Additionally, Blessed John Paul II had an unerring sense of popular piety and what it needed and when it could he helpful. There were many skeptics here in the United States church when he announced that the millenial year, 2000, would be a special year of Jubilee for the Church. Critics here said out loud, the time for Holy Years and great public religious celebrations had long passed. Well, the millions who came through Rome on the Millennial Holy Year did not think so and the Pope made a believer out of me that he sure knew a lot better than I what people would respond to when called to expressions of devotion and popular piety. Lots of Americans including about 150 with me from this diocese observed the Holy Year in 2000 and it was a success far beyond the imagination of many. He was almost infallible in knowing what would work to reawaken, even for an instant or a year, the deepest religious feelings of Catholics beginning with World Youth Days through the two Holy Years of his p0ntificate.

So today is more than a day for his native Polish people, it is a day for the whole Church. Did it come too quickly, history will ultimately be the judge. Pope St. Pius X, the last Pope to be beatified (and later canonized) took thirty-seven years to reach this moment but for this participant of the energy of his pontificate, I thank God I am alive for the moment. With Blessed John Paul II’s soul mate, Blessed Mother Teresa of Calcutta, I have now touched and been touched by two people whom the Church universal will likely soon refer to as “saints” but it didn’t take the process to convince me that these two were in different ways extraordinarily holy people.

So it has taken me this week about 7,500 words to share some of my experiences in my lifetime with this extraordinary moral force. I shall record the events in Rome and watch them when I can as I have an extremely busy week-end. But it will be wonderful to watch that vast piazza at St. Peters and the surrounding streets burst once again with people chanting as I know they will, “santo subito.” Blessed John Paul II, intercede with the Father to whom you are now close, to help this local Church serve all of God’s people.



Tuesday, April 26th, 2011

In a long papacy and especially a historically important papacy like that of soon-to-be Blessed Pope John Paul II, significant milestones are passed and significant initiatives are begun. In the latter category, nothing should compare in modern Church history with the Pope’s desire to convene a World Youth Day somewhere in the world every two years. It was his idea; he called he first one, attended all the rest and seemed to draw inner strength every time. I became General Secretary of the National Conference of Catholic Bishops in February of 1989 and soon word began to circulate in Rome that the Holy Father wanted to celebrate a World Youth Day in the United States. My superiors were generally against it, at least my President, Archbishop Daniel Pilarczyk of Cincinnati was, and for some good reasons. The United States did not have the infrastructure to gather so many young people in one place (trains, bus systems, etc. as Europe, for example ) and the potential cost. It also did not help that Cardinal John O’Connor of New York spoke vociferously against it on several occasions (mostly likely fearing that New York would be chosen). So there was a lot of internal opposition but there were also voices and minds open to exploring places and opportunities. My associate General Secretary at that time was Father Dennis Schnurr (now Archbishop of Cincinnati) and I gave him the principal task of site selection and putting together a proposal. They looked at a lot of places and finally began to settle on the Denver area, which Archbishop J. Francis Stafford (now a Cardinal) supported as long as financial and administrative help would come from the Conference. Denver was offered to the Pope for World Youth Day 1993 and accepted.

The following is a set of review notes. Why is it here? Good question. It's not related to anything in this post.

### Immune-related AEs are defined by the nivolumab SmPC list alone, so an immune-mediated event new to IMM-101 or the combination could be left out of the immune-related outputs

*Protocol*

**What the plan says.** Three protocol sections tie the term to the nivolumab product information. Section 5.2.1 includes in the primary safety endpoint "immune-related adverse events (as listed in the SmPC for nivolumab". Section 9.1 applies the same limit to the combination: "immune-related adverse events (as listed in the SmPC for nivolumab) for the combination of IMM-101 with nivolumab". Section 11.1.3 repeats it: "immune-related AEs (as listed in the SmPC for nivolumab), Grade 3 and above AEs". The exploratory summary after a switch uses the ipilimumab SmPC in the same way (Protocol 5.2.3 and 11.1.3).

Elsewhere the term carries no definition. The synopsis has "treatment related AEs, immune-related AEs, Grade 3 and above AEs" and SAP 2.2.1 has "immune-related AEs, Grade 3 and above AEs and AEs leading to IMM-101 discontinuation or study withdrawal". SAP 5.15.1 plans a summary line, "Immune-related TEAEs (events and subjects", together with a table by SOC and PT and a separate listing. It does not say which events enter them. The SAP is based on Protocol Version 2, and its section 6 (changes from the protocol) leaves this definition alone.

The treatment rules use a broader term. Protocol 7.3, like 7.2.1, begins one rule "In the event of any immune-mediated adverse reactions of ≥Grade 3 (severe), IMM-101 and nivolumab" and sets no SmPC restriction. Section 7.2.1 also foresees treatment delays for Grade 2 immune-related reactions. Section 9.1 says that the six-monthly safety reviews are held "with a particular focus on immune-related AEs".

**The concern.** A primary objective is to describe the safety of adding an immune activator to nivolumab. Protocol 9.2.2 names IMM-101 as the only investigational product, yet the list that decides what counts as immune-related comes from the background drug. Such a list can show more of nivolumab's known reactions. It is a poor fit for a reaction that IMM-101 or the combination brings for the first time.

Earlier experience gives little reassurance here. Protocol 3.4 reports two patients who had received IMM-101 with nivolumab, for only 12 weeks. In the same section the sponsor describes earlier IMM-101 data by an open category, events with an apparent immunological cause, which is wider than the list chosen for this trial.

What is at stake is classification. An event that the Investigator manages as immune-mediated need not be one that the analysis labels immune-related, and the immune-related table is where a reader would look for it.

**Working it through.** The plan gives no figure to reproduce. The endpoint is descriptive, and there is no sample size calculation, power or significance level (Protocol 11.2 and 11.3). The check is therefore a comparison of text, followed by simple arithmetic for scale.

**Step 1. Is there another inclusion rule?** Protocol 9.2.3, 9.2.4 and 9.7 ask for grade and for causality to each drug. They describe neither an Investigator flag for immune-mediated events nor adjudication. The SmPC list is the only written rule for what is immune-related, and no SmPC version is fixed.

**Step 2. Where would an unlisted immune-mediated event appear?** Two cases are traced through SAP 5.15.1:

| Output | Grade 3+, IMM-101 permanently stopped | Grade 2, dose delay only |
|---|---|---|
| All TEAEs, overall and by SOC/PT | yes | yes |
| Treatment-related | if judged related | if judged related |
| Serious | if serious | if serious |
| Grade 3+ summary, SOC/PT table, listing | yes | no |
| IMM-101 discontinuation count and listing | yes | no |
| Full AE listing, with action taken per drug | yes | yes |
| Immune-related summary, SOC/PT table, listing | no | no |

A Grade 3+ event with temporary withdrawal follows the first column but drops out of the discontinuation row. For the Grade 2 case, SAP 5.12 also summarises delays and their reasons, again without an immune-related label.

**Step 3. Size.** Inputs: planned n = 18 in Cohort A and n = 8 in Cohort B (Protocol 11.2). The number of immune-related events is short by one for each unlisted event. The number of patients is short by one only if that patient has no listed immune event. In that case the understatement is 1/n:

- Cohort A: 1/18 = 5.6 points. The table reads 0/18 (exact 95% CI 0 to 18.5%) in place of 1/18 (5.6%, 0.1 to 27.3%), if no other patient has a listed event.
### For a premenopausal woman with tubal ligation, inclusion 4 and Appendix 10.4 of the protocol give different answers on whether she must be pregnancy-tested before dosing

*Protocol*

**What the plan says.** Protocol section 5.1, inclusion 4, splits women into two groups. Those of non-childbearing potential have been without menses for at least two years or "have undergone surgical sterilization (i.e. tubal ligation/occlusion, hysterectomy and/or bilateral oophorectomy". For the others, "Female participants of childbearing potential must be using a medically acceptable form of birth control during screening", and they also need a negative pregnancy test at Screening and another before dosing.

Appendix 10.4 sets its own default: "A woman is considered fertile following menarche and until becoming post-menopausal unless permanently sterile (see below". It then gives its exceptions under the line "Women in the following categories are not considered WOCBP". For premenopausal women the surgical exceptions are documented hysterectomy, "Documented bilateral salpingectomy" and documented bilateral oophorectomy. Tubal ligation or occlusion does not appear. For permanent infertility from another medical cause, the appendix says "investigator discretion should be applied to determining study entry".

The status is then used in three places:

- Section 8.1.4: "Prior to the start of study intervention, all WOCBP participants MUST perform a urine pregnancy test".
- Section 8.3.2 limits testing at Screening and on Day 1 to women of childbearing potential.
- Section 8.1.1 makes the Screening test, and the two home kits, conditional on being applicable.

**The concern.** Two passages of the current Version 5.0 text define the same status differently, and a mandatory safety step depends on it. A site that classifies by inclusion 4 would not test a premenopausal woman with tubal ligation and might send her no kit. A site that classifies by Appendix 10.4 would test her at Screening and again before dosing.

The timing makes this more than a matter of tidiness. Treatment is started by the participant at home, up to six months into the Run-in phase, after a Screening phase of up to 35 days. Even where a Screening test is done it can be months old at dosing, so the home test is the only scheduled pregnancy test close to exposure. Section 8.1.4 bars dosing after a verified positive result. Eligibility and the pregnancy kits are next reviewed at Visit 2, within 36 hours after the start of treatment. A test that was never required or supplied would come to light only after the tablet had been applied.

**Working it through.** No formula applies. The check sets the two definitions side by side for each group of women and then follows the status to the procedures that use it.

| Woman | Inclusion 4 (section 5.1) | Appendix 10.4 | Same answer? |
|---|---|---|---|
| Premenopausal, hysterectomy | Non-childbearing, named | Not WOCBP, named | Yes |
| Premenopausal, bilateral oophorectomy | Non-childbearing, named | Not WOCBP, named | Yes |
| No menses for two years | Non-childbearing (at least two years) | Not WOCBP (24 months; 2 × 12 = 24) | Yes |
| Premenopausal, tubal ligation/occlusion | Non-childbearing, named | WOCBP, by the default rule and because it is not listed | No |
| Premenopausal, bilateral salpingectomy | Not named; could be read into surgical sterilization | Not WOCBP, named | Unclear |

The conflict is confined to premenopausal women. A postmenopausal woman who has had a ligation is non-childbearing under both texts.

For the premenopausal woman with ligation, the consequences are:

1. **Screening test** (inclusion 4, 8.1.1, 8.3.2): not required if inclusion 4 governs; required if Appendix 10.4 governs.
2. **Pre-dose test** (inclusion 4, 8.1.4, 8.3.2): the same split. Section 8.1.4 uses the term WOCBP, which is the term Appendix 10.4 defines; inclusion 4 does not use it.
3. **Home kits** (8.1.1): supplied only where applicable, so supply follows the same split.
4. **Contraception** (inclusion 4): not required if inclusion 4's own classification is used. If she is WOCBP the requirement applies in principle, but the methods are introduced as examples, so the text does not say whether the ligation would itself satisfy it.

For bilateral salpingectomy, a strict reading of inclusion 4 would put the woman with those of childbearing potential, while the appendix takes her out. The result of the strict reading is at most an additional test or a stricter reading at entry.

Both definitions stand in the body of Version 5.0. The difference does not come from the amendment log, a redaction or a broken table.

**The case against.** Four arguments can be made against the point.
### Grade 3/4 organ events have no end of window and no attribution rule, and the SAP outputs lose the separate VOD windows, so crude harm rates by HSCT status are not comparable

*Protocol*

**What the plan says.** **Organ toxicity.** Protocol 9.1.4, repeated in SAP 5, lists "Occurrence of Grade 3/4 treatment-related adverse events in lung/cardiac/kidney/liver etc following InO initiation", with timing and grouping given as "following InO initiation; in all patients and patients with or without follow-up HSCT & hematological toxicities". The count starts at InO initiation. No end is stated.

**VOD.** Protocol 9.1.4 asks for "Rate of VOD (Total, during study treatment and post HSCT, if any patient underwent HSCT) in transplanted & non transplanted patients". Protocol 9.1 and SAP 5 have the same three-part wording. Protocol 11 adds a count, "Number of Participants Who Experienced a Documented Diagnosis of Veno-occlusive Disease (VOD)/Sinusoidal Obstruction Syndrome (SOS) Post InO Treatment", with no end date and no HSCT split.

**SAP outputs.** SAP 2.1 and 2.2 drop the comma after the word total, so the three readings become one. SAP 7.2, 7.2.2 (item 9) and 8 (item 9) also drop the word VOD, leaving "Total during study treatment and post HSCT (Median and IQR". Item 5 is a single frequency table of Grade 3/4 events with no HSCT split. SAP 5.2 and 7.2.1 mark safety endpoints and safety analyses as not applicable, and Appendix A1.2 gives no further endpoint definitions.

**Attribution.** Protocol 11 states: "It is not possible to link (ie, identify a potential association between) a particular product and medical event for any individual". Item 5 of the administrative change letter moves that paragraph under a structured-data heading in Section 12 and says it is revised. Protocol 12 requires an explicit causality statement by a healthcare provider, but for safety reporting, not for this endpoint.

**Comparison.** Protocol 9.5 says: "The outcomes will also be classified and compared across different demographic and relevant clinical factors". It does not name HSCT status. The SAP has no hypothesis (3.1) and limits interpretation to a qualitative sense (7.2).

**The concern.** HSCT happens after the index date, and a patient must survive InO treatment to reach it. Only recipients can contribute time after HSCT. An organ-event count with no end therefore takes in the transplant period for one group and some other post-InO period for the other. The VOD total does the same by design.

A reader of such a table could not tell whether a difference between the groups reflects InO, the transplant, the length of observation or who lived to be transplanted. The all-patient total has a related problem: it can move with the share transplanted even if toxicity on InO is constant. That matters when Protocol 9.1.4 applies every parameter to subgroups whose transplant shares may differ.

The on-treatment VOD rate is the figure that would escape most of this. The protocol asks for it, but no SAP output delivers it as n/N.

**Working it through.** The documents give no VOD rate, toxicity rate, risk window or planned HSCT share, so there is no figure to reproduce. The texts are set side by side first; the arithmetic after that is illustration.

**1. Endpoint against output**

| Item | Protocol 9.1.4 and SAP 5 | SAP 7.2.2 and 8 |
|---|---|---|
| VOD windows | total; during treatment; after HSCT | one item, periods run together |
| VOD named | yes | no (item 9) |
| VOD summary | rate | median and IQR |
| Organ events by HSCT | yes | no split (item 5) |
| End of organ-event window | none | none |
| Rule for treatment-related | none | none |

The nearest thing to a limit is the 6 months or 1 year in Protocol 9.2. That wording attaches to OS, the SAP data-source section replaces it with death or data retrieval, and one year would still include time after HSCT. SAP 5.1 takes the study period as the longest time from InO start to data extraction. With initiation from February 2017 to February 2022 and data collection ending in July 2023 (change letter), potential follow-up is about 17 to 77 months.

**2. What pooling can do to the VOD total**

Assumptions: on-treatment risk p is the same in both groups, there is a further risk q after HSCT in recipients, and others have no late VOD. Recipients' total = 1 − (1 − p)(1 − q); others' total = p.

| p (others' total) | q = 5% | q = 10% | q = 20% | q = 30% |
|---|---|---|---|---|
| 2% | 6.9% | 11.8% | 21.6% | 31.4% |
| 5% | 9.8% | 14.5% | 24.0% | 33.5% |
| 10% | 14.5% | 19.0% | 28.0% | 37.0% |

There were lots of challenges to be dealt with: transportation of the youth to and from Denver, weather variations from extremely hot in the day time to cold at night, infrastructure in Denver, transportation to the Vigil and Mass site, lodging a half million youth and lurking behind it all, both in Rome and the U.S. was the question of whether or not any young people from the US would actually come. Archbishop Pilarczyk handed the episcopal leadership of the planning over to his Vice-President, Archbishop William H. Keeler of Baltimore who loved the “chase” so to speak and was a great help as well .